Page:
Background: Cardiac rehabilitation (CR) has favourable effects on cardiovascular mortality and morbidity. Therefore, it might reasonable to expect that incomplete CR participation will result in suboptimal patient outcomes. Methods: We studied the 914 post-acute coronary syndrome patients who participated in the OPTImal CArdiac REhabilitation (OPTICARE) trial. They all started a ‘standard’ CR programme, with physical exercises (group sessions) twice a week for 12 weeks. Incomplete CR was defined as participation in <75% of the scheduled exercise sessions. Patients were followed-up for 2.7 years, and the incidence of cardiac events was recorded. Major adverse cardiac events (MACE) included all-cause mortality, non-fatal myocardial infarction and coronary revascularisation. Results: A total of 142 (16%) patients had incomplete CR. They had a higher incidence of MACE than their counterparts who completed CR (11.3% versus 3.8%, adjusted hazard ratio [aHR] 2.86 and 95% confidence interval [CI] 1.47–5.26). Furthermore, the incidence of any cardiac event, including MACE and coronary revascularisation, was higher (20.4% versus 11.0%, aHR 1.54; 95% CI 0.98–2.44). Patients with incomplete CR were more often persistent smokers than those who completed CR (31.7% versus 11.5%), but clinical characteristics were similar otherwise. Conclusion: Post-ACS patients who did not complete a ‘standard’ 12-week CR programme had a higher incidence of adverse cardiac events during long-term follow-up than those who completed the programme. Since CR is proven beneficial, further research is needed to understand the reasons why patients terminate prematurely.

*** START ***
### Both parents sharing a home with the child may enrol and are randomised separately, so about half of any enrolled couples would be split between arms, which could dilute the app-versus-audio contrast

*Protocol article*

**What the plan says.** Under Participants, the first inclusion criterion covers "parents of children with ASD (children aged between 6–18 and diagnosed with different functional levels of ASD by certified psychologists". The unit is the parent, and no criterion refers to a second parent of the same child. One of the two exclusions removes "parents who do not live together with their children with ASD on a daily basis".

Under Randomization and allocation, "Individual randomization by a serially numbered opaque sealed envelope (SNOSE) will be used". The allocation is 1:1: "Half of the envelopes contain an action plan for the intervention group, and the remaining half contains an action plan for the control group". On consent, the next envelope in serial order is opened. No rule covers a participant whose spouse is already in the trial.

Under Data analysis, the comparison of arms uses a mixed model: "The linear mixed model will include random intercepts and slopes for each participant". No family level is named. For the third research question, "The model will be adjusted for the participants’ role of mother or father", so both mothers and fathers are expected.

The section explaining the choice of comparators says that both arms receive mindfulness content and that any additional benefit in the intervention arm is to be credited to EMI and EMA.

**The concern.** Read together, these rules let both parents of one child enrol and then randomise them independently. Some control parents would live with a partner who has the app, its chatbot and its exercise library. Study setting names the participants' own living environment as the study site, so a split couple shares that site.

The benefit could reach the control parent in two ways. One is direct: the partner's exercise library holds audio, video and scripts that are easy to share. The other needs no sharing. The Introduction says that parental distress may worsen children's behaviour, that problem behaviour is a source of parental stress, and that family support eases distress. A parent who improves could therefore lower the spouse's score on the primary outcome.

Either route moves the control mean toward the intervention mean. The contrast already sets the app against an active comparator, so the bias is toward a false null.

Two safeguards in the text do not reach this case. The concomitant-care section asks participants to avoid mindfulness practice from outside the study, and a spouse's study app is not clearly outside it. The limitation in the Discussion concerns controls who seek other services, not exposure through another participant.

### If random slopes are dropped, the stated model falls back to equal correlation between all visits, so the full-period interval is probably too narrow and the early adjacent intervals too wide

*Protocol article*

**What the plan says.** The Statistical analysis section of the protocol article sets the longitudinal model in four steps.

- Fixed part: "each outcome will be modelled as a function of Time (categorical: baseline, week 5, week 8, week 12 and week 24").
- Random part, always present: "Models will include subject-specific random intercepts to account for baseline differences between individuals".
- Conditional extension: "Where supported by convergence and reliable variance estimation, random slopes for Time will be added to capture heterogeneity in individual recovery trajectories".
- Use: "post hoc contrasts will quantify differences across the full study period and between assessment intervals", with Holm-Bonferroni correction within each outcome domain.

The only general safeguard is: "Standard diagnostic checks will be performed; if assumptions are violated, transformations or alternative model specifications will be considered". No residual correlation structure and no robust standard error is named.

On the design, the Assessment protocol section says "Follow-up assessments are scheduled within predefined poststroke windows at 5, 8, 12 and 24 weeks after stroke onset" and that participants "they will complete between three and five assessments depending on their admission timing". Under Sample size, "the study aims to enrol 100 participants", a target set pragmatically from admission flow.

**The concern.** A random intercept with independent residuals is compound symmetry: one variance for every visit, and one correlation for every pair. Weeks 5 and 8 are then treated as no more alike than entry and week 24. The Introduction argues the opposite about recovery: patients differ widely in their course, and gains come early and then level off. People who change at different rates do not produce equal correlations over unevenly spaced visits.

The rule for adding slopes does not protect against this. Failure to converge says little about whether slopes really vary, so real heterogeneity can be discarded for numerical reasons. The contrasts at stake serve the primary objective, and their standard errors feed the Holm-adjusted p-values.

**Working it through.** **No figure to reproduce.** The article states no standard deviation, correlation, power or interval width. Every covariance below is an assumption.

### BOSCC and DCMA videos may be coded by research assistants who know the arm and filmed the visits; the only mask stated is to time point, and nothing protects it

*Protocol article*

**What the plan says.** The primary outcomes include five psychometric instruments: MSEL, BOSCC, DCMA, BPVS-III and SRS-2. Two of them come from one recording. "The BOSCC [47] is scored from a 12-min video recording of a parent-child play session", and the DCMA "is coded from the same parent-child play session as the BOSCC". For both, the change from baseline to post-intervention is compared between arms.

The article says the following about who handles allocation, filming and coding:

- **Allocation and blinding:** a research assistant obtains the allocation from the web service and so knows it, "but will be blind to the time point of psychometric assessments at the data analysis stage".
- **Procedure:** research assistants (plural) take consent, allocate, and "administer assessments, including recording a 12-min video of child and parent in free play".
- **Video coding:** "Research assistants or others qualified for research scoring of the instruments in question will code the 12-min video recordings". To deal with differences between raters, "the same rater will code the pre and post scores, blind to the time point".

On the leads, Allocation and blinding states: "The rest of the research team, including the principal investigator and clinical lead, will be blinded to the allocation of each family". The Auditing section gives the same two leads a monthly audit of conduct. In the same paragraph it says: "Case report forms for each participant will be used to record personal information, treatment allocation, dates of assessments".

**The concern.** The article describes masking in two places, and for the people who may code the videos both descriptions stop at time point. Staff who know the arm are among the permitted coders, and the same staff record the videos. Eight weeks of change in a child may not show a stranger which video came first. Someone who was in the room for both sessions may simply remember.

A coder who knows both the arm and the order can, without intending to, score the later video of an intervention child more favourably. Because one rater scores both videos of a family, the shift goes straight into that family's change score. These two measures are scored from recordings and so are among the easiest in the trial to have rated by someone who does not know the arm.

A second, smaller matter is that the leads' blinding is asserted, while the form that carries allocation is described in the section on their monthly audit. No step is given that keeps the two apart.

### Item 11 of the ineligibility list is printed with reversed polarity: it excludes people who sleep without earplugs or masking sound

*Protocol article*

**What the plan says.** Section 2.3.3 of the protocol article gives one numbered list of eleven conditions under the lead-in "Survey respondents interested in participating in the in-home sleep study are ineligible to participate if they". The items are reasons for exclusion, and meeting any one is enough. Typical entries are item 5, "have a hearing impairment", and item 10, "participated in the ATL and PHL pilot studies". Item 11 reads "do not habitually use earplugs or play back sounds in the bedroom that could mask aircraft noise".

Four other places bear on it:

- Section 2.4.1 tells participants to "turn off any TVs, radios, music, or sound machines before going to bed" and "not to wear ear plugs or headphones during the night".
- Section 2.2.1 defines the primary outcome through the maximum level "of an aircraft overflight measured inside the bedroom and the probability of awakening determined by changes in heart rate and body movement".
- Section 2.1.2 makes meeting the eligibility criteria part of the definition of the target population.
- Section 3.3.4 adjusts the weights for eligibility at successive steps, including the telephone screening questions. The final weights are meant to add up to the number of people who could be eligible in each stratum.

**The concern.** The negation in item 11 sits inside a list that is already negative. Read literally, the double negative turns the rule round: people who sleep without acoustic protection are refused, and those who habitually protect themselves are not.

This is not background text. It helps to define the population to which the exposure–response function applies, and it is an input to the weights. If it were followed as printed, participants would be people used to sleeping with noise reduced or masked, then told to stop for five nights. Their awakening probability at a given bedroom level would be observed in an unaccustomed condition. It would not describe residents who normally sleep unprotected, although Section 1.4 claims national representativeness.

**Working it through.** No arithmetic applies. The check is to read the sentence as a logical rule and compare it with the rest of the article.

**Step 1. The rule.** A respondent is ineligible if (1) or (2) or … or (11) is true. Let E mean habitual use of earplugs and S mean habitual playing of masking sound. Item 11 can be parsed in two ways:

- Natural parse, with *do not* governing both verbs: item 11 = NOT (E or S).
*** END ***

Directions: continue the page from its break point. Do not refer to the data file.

Acute coronary syndrome, Cardiac rehabilitation, Lifestyle
dx.doi.org/10.1007/s12471-020-01413-1, hdl.handle.net/1765/126625
Netherlands Heart Journal
Department of Rehabilitation Medicine

Sunamura, M, Ter Hoeve, N, van den Berg-Emons, H.J.G, Boersma, H, Geleijnse, M.L, & van Domburg, R.T. (2020). Patients who do not complete cardiac rehabilitation have an increased risk of cardiovascular events during long-term follow-up. Netherlands Heart Journal. doi:10.1007/s12471-020-01413-1